Constraints on the sources of post-collisional K-rich magmatism: the roles of continental clastic sediments and terrigenous blueschists

Yu Wang*, Dejan Prelević, Stephan Buhre, Stephen F. Foley

*Corresponding author for this work

Research output: Contribution to journalArticlepeer-review

27 Citations (Scopus)


The possible role of continental sediments in the generation of potassium-enriched lavas of the Alpine-Himalayan belt depends on their melting behaviour either during subduction or during post-collisional relaxation. Although usually classed as orogenic lavas, these volcanic rocks may result from re-melting of newly formed mantle lithosphere 30-40millionyears after collision ends, and can thus be considered as the first stage of intraplate volcanism. The potassic component in these volcanics is characterized by a high Th/La signature for which there are two competing explanations: melting of subducted continental clastic sediments, and the involvement of lawsonite blueschists in the protoliths to the melting assemblages. Here, we report on a series of high-pressure experiments at 1-3GPa and 900 to 975°C on the melting behaviour of natural phyllite from Serbia, which serves as a proxy for Balkan upper continental crust. Hydrous granitic melts are present in all runs (68wt% SiO2, ~4-5wt% K2O, Mg# <54 and ~5wt% H2O). Garnet, quartz/coesite, plagioclase, K-feldspar, biotite/phengite, clinopyroxene and sillimanite/kyanite, and accessory phases including zircon, rutile, ilmenite, apatite and monazite occur in the charges. LA-ICP-MS analyses establish that the melts are extremely enriched in LILE (except for Sr), Th and U, but depleted in Nb and Zr, with LREE higher than HREE. Accessory phases accommodate several trace elements, especially HFSE and REE. Partition coefficients for some trace elements between residue and crustal melts are close to 1, contrasting strongly with melts of peridotite. Our dataset indicates that the direct melting of upper continental crust alone would generate siliceous, high-K magmas with enriched LILE, Th and U, but cannot explain the high Th/La fingerprint of K-rich lavas of the Alpine-Himalayan orogenic belt. We demonstrate that the Alpine-Himalayan orogenic volcanics attribute their unusual trace element geochemistry to the involvement of lawsonite blueschists that are imbricated together with extremely depleted fore-arc peridotites to form new lithosphere in the source region. There is no need or evidence for deep subduction in which a succession of additional reactions would only serve to modify and dilute the high Th/La signature.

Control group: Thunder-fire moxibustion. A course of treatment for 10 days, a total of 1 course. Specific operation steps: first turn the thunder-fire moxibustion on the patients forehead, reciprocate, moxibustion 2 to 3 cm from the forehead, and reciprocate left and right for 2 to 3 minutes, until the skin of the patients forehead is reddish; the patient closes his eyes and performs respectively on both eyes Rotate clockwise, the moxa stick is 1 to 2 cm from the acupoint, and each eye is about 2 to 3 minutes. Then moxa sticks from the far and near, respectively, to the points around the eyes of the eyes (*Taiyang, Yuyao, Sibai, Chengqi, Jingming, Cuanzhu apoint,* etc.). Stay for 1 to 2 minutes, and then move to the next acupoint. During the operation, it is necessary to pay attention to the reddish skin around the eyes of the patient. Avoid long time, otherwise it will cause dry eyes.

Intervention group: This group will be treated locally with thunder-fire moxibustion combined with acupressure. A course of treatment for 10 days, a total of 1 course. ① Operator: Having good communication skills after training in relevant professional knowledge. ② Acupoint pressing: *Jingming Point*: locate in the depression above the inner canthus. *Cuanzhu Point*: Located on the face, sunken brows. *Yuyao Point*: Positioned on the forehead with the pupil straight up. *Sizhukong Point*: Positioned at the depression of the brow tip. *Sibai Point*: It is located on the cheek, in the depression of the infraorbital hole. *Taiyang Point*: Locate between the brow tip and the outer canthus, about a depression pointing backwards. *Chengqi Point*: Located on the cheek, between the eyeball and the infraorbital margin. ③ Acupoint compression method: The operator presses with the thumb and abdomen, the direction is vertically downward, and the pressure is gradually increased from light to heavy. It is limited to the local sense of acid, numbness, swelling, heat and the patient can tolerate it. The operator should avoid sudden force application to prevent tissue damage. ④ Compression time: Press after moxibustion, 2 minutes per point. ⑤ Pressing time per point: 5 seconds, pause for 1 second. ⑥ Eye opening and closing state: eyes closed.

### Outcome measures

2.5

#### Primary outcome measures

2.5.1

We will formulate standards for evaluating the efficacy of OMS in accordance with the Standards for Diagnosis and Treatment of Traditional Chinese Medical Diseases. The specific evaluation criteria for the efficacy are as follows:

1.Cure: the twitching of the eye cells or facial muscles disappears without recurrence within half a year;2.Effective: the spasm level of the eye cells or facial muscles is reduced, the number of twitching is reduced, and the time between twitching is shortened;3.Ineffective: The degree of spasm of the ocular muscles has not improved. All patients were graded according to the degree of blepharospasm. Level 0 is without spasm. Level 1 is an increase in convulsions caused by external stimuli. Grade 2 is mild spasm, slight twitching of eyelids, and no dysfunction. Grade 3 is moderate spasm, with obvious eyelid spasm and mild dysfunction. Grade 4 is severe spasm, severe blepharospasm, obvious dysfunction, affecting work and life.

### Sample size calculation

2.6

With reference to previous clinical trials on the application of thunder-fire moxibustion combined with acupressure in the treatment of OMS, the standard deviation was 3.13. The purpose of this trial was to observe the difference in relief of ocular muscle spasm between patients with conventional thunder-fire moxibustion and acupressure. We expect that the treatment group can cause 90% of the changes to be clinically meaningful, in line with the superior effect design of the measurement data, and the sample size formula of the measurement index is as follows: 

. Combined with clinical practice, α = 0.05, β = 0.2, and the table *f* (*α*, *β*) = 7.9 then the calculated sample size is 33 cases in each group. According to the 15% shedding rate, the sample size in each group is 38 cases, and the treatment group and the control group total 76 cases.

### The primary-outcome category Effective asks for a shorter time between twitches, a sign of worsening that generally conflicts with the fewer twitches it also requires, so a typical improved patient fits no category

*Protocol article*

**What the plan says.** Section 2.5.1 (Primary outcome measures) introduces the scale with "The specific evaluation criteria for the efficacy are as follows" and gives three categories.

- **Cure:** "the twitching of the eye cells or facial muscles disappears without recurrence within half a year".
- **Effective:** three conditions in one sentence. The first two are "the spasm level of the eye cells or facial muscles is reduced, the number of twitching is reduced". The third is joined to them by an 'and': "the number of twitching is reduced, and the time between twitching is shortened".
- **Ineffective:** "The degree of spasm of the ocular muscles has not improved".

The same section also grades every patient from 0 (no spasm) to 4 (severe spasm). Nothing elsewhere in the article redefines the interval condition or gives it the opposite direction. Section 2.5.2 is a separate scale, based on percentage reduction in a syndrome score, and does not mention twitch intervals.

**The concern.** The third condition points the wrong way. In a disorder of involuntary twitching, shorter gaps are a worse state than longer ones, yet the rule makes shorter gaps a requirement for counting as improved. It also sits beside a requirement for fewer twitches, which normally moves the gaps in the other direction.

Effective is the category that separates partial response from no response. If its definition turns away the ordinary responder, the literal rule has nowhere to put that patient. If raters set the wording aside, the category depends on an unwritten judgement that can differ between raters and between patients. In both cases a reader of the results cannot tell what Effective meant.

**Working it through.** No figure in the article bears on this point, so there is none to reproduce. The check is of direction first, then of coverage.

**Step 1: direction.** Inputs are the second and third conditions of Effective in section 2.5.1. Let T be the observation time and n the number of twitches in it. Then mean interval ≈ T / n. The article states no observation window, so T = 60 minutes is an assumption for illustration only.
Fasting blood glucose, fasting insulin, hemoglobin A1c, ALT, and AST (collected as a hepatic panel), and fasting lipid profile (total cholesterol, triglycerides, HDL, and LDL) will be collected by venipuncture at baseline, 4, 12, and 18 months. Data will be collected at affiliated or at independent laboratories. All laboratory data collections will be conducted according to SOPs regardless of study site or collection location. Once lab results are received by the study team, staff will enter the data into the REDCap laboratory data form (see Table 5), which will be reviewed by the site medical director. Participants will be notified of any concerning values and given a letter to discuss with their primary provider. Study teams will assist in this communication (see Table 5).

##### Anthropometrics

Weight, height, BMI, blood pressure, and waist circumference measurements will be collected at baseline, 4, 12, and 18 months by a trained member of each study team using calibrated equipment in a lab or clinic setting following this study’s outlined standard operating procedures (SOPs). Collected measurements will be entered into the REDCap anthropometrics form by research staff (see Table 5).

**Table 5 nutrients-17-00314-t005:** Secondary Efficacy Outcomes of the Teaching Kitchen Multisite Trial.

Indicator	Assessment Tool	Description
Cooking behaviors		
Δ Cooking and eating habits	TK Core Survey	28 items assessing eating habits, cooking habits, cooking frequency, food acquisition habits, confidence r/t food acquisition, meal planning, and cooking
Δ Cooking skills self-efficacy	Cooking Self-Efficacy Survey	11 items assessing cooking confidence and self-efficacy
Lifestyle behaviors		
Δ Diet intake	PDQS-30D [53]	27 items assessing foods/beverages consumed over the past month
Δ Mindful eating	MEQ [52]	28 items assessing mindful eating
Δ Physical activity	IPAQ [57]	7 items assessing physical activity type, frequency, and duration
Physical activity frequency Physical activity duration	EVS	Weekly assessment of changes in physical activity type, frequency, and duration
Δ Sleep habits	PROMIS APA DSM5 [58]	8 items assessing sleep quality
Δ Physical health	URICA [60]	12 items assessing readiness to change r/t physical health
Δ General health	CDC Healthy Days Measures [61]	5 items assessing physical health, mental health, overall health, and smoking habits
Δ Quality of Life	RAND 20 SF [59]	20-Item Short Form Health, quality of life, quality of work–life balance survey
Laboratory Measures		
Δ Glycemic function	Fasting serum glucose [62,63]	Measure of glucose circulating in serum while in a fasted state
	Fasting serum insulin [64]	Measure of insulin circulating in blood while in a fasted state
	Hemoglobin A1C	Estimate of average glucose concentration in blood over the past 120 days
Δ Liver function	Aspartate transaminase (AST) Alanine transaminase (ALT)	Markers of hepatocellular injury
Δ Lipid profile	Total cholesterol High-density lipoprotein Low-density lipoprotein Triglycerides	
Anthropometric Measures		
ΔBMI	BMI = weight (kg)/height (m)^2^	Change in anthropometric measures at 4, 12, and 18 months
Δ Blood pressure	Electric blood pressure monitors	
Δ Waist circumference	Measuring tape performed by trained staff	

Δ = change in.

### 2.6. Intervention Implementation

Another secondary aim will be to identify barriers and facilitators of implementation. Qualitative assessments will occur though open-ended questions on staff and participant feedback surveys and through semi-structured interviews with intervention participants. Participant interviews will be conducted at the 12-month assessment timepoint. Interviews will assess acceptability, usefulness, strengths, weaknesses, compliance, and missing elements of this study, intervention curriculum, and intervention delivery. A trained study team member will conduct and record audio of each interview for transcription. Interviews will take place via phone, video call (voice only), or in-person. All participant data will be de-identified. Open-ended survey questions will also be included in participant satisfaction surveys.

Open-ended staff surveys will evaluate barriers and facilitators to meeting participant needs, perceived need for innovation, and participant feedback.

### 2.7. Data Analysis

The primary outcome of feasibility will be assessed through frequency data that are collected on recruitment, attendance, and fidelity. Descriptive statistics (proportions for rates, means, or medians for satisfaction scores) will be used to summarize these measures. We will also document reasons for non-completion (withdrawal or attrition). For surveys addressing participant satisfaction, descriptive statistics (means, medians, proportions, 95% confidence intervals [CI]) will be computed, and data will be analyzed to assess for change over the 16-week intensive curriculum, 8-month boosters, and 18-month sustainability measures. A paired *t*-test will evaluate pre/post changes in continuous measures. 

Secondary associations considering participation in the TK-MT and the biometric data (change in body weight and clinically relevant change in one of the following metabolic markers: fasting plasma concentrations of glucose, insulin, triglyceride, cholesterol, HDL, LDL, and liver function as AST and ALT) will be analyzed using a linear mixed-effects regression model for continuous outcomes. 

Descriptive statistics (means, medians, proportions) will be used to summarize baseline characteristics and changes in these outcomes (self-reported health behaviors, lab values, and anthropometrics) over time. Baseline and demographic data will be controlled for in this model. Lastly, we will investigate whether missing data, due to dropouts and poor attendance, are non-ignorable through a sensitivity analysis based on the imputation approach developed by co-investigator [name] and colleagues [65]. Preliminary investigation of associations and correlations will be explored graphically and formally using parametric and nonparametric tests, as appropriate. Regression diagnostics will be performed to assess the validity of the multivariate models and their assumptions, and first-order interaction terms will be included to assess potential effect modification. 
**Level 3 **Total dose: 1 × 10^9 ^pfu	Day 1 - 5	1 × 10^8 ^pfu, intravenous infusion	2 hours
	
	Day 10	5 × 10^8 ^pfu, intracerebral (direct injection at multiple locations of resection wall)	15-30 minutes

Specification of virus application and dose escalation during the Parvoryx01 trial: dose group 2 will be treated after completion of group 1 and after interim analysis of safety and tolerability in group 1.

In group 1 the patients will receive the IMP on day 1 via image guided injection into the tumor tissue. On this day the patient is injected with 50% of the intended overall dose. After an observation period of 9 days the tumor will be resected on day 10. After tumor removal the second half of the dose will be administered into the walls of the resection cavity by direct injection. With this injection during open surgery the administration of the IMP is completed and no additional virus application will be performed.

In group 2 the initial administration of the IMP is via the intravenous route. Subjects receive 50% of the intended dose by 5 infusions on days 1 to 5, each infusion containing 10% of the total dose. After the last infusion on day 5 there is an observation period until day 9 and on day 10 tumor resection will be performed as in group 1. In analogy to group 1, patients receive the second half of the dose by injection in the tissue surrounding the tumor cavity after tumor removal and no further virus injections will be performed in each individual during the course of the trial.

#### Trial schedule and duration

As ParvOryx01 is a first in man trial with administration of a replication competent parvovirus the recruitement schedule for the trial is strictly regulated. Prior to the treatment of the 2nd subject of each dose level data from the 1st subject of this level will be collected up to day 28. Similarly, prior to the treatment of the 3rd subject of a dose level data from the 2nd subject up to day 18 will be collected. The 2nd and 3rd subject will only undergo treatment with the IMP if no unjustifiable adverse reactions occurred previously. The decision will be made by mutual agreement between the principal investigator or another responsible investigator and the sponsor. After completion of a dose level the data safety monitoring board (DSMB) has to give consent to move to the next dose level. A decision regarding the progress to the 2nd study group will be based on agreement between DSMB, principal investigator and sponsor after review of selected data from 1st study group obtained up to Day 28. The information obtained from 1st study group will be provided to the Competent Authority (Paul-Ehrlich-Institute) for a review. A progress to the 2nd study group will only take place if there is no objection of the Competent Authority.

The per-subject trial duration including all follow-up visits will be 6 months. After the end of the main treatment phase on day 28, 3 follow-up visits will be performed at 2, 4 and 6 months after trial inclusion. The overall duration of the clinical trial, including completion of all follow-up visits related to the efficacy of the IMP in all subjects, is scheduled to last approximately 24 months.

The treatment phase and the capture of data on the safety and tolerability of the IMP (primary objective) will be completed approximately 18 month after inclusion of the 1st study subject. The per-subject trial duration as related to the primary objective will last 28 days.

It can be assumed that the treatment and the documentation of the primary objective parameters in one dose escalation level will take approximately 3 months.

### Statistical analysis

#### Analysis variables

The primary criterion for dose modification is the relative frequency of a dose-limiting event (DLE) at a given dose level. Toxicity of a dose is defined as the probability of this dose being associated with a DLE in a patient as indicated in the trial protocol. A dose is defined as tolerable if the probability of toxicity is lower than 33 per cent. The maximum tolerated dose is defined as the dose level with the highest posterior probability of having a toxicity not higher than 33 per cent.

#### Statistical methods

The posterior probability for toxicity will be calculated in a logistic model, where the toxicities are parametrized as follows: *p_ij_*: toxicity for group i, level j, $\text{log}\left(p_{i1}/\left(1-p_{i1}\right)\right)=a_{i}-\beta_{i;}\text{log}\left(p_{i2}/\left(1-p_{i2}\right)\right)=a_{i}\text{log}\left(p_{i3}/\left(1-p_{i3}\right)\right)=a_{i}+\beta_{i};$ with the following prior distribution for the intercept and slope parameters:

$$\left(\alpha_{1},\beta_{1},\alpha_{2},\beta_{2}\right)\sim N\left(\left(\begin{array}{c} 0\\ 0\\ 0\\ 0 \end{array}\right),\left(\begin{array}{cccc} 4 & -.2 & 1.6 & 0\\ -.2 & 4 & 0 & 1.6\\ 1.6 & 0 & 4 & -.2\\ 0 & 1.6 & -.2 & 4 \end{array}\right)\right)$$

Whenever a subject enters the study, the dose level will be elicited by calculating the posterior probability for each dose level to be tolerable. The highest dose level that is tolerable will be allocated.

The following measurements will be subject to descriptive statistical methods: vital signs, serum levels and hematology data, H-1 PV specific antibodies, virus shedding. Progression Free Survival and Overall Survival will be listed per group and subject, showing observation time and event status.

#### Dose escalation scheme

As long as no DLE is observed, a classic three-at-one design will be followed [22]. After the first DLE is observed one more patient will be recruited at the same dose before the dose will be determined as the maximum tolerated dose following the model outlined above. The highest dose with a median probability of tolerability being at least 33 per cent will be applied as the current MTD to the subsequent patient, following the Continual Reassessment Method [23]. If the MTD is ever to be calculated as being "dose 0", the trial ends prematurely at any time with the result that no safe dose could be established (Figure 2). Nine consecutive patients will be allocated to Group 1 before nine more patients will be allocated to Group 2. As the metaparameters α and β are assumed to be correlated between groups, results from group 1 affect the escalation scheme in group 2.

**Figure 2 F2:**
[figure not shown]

Original languageEnglish
Pages (from-to)192-207
Number of pages16
JournalChemical Geology
Publication statusPublished - 20 Apr 2017


  • continental crust recycling
  • intraplate volcanism
  • lawsonite blueschist
  • melting experiments
  • post-collisional K-rich magmatism
  • shallow subduction


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